Suction Dredge Gold Mining: From Crisis to a Solution

Rogue River Rapids

Oregon has always allowed suction dredge gold mining on its rivers. It’s the modernized version of panning by hand for gold, which was quite common in some areas of the U.S. in the nineteenth and early twentieth centuries. One of the areas well known for gold mining is the southwest Oregon coast. Gold Beach got its name from the flecks of gold in the black sands of the area. Now a lot of gold mining is “recreational,” and is done not by hand, but with suction dredges. The problem with suction dredges is the way they churn up the riverbed. A principal issue is turbidity caused by the dredge activity; it clogs fish gills and coats gravel beds important for salmon feeding and spawning. This is a major problem in salmon-rich south coast rivers like the Rogue and the Chetco.

Restrictions on rampant, destructive suction-dredging are essential to protect Oregon’s huge investment in stream and salmon habitat restoration. For example, in a 2012 report, Ecotrust calculated that in the five-country area of southwestern Oregon there were 2,350 restoration projects between 2000 and 2009, creating and supporting about 1,020 jobs in local communities in desperate need of of job opportunities. The $64.3 million spent in the area for restoration between 2000 and 2009 generated approximately $113-$141 million in economic output, the majority of which stayed in the local communities, supporting local gravel companies, native plant nurseries and similar businesses.
Since 2007 the Oregon Dept. of Environmental Quality has regulated the pollution from suction-dredging. Recreational mining for precious minerals in rivers is regulated under the federal Clean Water Act. It requires a permit under the National Pollutant Discharge Elimination System (NPDES) because of the turbidity it causes. The permit covers recreational river mining that uses suction dredges having a 4-inch or smaller nozzle. DEQ regulates this small-scale mining through a general permit called the 700PM permit — meaning that an individual miner seeking a permit has been required to undertake only a very minimal site-specific analysis.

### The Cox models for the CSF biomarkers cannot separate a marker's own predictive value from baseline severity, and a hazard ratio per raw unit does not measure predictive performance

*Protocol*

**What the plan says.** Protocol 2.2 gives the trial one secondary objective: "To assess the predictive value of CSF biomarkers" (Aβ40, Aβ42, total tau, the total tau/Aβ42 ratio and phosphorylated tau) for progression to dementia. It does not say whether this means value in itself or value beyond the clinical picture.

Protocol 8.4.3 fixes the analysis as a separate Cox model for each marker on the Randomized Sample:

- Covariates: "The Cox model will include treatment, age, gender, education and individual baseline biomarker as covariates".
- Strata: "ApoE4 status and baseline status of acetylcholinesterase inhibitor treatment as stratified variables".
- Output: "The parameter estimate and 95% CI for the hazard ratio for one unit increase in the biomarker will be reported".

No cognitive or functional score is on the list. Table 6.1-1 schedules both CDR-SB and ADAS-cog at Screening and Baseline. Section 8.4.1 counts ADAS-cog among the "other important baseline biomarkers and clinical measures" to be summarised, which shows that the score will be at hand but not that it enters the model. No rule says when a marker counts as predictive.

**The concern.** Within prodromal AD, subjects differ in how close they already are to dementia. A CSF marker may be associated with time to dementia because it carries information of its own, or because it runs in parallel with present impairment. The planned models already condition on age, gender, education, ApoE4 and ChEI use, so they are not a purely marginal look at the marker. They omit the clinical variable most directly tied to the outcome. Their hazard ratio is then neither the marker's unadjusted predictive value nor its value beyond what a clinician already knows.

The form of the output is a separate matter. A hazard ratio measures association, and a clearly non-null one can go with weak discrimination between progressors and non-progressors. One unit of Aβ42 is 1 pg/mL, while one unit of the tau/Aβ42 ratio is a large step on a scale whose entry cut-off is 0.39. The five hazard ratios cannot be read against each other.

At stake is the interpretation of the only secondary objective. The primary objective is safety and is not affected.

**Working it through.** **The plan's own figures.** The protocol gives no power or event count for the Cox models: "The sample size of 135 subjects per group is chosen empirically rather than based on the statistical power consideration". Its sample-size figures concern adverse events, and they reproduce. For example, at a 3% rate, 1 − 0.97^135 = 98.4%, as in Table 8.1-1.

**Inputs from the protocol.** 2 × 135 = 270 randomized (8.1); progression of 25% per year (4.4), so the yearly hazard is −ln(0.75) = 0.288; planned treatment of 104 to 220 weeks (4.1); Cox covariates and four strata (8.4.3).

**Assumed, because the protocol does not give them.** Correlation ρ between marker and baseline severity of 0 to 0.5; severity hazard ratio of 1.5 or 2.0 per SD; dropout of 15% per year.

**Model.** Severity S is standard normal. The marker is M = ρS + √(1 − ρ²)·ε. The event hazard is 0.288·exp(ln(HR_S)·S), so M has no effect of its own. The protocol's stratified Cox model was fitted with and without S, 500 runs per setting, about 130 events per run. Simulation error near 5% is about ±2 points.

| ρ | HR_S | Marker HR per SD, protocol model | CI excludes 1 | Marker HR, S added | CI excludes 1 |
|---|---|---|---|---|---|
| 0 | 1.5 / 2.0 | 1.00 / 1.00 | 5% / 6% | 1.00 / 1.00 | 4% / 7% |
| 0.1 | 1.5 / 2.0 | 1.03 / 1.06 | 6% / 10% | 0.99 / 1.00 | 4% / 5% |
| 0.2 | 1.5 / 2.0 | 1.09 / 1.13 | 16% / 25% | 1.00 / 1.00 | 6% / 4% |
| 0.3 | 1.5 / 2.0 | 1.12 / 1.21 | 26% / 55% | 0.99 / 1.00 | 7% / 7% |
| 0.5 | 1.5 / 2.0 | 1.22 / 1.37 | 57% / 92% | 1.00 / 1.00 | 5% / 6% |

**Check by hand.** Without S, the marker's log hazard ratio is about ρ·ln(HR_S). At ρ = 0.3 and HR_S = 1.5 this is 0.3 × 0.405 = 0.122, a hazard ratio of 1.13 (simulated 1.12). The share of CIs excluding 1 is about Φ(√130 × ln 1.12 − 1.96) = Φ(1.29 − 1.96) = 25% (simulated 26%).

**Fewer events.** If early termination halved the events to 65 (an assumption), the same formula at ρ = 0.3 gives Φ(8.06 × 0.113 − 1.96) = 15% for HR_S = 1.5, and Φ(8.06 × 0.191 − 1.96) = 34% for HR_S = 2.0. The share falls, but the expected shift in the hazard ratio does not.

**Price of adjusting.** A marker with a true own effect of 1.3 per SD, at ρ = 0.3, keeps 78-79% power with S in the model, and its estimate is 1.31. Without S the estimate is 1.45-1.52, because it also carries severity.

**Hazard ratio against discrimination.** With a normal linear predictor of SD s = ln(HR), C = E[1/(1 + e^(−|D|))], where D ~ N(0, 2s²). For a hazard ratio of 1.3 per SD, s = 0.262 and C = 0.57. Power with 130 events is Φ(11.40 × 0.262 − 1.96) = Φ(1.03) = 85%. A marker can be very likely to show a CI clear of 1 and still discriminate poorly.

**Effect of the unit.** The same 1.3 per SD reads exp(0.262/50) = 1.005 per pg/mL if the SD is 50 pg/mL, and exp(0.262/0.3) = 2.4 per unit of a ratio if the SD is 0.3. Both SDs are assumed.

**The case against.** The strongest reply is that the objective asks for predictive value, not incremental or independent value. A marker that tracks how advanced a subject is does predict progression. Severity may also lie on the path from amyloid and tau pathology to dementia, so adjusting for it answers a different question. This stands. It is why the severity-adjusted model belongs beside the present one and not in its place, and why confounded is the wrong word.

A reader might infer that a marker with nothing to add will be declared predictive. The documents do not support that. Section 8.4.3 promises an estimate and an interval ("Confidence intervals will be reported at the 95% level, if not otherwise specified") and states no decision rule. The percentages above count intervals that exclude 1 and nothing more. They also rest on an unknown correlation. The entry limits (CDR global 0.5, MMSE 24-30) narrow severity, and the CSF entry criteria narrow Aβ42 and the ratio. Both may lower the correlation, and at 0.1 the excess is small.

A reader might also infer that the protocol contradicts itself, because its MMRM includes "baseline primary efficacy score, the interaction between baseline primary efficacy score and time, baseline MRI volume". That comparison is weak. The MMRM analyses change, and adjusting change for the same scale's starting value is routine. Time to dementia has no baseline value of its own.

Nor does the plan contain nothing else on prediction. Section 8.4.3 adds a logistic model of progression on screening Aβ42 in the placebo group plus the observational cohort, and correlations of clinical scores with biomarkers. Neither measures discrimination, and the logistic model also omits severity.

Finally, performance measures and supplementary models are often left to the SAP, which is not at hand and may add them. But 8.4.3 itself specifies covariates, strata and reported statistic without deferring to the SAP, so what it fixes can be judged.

The old 700PM permit was extremely lax, but DEQ revised it to make it more protective to the environment and more enforceable. Many of the provisions sought by environmental advocates have been placed in the new permit. Among them: dredges must display an identification number; dredging is not permitted in rivers that are water-quality limited for sedimentation, turbidity or toxics; an annual monitoring log is required from each dredging operation; and discharges are prohibited from highbank and dredge operations.

The state of California placed a moratorium on suction dredge mining in 2009, and again in 2011, while it decided how best to regulate this activity which is so dangerous to salmon and other river species. This resulted in large numbers of suction dredge miners from California migrating to Oregon to pursue their hobby; and much of the increased activity was centered on the south coast. Permits issued by the Department of State Lands (DSL) for suction dredge mining skyrocketed from 771 in 2008 to 2,251 in 2012. This prompted serious concerns from commercial fishing organizations, wild salmon advocates, restoration activists, watershed councils and environmental groups. They took their concerns to the Legislature in 2013.

The result was passage of Senate Bill 838, determining that “[m]ining that uses motorized equipment in the beds and banks of the rivers of Oregon can pose significant risks to Oregon’s natural resources, including fish and other wildlife, riparian areas, water quality.” The Governor’s SB 838 Task Force met for more than a year, trying to hammer out the required new rules for legislative consideration. The 2015 Legislature failed to pass a bill implementing the Task Force recommendations, but the 2017 Legislature succeeded in passing Senate Bill 3 as amended.

The new law prohibits all motorized suction-dredge mining in Essential Salmonid Habitat as defined in ORS 196.810, which adds up to about 20% of stream miles in Oregon. Suction-dredging can still occur, with a 700-PM permit, in other areas, including habitat for bull trout and freshwater mussels. Mining in riparian areas is also allowed under the new law. While the new law is a compromise, it vastly expands protection from suction-dredge mining in areas of essential salmon habitat, the most sensitive stream reaches for salmon in the state. This protects our rivers, and all the investments made in restoring salmon habitat, for the benefit of all Oregonians and visitors.


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